We’ve all seen people at the gym wearing a weightlifting belt. Maybe it was during squats, maybe it was some heavy deadlifts, heck maybe it was sit-ups… please tell me it wasn’t sit-up’s. So what is this thick leather contrapment you ask, and should I be wearing one too?
Like anything in this world, and a common theme in these blog posts is that, well, it really depends. We need to consider firstly who’s wearing the belt, why they’re wearing the belt and when they’re wearing the belt.
The single most important thing to understand regarding weightlifting belts is that they by no means guarantee protection against spinal injury. I can promise you this, you can still throw a disc out whilst wearing a belt. Even one worn correctly won’t protect against, or compensate for, poor mechanics. So bearing this in mind, let’s take a deeper look into when and why we should wear a weightlifting belt.
Weightlifting belts are designed to increase intra-abdominal pressure – meaning an internal pressure surrounding the core/abdominal area. This internal pressure assists to stabilise the spine and can help prevent the core from collapsing when lifting heavy weights, thus increasing our power output and efficiency.
However, the body has its own mechanism to create this particular effect. It’s called the Valsalva maneuver. To create this effect we breathe in deep, hold the breath, and then push out the abdominal muscles. This is what coaches are trying to get you to do when they say “squeeze the butt, flex the gut”. If you haven’t tried this before, give it a go next time you squat, you’ll notice an immediate difference.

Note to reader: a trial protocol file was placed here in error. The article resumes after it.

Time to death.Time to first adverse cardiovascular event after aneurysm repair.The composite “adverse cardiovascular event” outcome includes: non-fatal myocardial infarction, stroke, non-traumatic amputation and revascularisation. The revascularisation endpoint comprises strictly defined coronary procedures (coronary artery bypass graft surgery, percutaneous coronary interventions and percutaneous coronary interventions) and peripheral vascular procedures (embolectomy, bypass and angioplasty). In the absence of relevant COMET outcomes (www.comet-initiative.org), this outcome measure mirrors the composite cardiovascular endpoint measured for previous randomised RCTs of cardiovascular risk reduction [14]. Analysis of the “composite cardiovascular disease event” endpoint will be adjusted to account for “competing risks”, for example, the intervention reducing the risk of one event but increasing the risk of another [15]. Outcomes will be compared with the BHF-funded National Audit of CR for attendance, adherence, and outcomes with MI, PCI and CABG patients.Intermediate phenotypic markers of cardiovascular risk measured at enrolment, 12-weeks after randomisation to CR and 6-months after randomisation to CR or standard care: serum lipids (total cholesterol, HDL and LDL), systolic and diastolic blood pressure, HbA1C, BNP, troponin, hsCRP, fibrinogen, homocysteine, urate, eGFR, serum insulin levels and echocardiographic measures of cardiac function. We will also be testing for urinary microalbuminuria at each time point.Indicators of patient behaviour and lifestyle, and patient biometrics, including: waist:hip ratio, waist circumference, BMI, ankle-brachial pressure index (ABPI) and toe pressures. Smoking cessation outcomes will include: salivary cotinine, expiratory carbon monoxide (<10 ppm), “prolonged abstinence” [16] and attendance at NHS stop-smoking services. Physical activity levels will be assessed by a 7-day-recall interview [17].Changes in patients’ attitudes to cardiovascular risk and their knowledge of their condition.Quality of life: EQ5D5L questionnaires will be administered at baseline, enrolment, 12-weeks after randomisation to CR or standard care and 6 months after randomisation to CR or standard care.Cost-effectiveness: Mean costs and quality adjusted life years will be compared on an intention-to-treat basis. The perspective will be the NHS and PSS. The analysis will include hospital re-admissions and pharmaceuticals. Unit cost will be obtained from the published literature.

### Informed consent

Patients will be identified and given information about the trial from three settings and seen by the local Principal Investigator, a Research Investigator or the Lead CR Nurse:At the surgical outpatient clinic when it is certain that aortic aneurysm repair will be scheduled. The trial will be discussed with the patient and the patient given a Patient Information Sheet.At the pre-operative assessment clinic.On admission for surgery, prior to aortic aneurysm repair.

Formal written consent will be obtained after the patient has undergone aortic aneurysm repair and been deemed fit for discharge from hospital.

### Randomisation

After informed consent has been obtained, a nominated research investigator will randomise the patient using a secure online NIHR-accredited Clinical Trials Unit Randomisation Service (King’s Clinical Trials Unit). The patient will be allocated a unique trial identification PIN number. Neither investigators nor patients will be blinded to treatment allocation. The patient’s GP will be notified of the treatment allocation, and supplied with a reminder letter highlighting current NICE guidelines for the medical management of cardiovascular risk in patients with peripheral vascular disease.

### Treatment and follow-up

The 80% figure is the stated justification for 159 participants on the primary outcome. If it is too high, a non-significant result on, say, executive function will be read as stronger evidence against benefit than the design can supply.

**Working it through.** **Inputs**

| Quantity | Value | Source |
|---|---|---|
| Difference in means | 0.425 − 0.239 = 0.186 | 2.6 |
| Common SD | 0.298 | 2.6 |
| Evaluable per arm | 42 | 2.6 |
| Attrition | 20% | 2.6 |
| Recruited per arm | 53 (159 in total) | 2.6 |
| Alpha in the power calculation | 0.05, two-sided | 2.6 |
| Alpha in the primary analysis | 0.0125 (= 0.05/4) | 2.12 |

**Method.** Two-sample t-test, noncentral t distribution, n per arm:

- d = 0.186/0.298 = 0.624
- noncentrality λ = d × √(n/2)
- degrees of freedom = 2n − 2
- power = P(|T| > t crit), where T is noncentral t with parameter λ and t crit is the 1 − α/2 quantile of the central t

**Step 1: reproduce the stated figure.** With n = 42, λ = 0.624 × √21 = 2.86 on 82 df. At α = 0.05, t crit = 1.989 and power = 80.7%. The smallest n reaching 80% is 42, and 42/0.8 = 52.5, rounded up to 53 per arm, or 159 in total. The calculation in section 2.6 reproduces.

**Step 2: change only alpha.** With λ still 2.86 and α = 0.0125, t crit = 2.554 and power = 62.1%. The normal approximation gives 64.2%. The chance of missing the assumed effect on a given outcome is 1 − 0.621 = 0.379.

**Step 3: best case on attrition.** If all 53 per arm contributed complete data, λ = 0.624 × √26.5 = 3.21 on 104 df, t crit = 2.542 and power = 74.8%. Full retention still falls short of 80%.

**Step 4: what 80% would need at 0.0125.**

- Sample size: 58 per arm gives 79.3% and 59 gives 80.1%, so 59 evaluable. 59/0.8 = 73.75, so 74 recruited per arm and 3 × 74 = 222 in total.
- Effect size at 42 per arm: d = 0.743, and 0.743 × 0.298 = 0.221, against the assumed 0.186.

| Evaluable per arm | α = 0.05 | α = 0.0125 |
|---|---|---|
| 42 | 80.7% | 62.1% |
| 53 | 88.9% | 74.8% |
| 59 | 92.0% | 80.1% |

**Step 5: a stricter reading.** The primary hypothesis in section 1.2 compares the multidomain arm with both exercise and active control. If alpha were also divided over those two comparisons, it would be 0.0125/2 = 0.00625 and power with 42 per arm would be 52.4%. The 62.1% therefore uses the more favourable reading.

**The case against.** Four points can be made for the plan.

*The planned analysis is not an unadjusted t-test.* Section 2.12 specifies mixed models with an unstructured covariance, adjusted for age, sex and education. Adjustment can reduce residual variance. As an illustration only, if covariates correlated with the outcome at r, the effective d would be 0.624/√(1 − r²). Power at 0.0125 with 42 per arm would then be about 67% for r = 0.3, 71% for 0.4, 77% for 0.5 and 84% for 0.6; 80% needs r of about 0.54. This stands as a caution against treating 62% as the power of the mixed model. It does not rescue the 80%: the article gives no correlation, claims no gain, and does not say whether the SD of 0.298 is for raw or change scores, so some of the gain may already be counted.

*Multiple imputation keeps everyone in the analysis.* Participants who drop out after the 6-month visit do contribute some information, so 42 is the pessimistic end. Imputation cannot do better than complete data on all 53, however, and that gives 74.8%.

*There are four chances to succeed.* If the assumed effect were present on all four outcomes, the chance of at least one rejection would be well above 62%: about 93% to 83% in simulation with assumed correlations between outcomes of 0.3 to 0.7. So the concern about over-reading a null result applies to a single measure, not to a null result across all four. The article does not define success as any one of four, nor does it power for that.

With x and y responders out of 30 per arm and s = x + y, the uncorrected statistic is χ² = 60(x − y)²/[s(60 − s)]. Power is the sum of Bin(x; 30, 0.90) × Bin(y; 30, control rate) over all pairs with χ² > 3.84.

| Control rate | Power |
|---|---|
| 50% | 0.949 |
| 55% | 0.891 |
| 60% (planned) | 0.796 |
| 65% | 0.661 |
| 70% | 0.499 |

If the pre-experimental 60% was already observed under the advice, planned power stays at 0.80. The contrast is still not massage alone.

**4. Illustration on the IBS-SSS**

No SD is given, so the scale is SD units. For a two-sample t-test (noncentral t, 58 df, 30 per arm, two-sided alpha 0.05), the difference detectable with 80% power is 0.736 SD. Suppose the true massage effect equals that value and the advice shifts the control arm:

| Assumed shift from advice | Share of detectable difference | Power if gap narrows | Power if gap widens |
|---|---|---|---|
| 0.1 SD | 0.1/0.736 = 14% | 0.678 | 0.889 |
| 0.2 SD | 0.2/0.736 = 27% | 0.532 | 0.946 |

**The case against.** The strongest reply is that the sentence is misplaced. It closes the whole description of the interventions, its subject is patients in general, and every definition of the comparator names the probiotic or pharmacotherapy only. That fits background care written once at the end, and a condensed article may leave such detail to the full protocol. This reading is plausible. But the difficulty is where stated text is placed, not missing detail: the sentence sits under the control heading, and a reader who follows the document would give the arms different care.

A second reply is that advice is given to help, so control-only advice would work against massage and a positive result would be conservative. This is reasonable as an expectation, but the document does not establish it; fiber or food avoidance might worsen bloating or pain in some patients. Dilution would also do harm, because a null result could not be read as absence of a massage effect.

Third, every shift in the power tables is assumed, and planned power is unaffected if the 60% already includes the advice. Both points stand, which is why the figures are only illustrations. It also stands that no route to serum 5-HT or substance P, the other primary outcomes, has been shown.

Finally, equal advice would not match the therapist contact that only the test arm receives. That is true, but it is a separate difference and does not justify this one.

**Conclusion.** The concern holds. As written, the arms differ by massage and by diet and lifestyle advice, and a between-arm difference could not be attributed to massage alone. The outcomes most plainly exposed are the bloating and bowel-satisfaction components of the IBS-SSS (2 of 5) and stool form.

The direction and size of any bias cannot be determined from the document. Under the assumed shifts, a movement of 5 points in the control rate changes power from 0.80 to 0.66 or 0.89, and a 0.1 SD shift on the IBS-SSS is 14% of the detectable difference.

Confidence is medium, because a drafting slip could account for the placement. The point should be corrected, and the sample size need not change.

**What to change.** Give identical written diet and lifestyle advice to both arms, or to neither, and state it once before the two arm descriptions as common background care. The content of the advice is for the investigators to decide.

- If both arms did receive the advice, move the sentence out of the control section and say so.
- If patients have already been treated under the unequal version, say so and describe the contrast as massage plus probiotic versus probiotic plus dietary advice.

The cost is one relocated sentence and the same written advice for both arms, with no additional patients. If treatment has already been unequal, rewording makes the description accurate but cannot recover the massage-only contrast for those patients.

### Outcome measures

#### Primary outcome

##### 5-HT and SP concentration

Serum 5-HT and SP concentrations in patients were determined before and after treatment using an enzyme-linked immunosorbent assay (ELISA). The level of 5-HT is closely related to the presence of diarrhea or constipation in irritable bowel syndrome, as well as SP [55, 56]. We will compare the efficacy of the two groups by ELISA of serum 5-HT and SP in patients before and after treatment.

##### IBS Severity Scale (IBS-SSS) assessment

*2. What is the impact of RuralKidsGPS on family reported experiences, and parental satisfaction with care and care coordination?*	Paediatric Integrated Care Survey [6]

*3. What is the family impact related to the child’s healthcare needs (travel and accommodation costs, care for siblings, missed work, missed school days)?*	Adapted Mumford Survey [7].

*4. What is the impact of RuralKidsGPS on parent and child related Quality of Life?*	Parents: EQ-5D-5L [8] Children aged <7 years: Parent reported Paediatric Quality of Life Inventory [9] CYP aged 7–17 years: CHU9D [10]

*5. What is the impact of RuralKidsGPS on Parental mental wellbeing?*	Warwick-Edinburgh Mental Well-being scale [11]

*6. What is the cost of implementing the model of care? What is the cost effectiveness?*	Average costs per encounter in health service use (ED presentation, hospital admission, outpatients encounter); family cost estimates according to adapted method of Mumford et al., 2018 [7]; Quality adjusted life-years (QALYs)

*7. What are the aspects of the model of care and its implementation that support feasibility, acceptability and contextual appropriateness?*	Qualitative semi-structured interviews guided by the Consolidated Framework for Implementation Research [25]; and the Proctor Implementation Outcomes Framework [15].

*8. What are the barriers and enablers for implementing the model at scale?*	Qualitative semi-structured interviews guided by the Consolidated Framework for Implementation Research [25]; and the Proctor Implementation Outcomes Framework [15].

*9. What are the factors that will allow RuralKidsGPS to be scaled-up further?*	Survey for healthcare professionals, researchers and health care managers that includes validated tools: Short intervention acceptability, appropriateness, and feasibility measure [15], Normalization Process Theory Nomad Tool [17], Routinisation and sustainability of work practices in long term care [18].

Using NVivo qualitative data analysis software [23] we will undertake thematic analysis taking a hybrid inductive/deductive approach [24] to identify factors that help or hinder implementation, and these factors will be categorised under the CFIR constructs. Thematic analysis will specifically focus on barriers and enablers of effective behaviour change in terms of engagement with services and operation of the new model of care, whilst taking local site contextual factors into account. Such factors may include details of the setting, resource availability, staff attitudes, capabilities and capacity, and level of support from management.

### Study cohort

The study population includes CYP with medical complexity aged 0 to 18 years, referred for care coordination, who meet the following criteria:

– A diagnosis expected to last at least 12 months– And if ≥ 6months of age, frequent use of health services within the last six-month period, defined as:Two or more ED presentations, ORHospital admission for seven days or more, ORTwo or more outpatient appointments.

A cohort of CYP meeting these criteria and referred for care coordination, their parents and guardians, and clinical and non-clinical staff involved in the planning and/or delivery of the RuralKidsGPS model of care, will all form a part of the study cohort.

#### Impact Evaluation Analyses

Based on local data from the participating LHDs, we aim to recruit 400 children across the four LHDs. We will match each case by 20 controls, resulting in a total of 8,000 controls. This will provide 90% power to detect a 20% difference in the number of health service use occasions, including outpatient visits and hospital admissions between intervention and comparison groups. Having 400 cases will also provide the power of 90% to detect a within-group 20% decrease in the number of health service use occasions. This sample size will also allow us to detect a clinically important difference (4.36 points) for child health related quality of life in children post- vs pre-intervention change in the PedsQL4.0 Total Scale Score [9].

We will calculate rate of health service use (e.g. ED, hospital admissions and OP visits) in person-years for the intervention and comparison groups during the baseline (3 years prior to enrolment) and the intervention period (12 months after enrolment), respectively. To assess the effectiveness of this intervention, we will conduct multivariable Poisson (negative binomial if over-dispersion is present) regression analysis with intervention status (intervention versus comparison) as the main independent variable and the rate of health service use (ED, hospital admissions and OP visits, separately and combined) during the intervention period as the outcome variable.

The problem with wearing a belt is that we don’t train the body to naturally create the Valsalva maneuver and thus the belt can become a crutch – meaning we can’t operate without it. An athlete that has become reliant on a belt to obtain core stability can open up the risk of injury when performing exercises without a belt. And for this reason the vast majority of us we should be looking to avoid the use of belts for the most part and instead training the body to provide core stabilisation naturally.
So when should we be using a belt? Assuming there’s no injury involved, a good rule of thumb followed by many is anything less than 80-85% of a 1RM should be performed without a belt. When pushing into loads above 80-85% of 1RM then pull the belt out and strap in. This system will give us additional support when we need it on our big lifts but still train the body to create the Valsalver maneuver naturally in the lower weight ranges.
Something to think about next time you go heavy.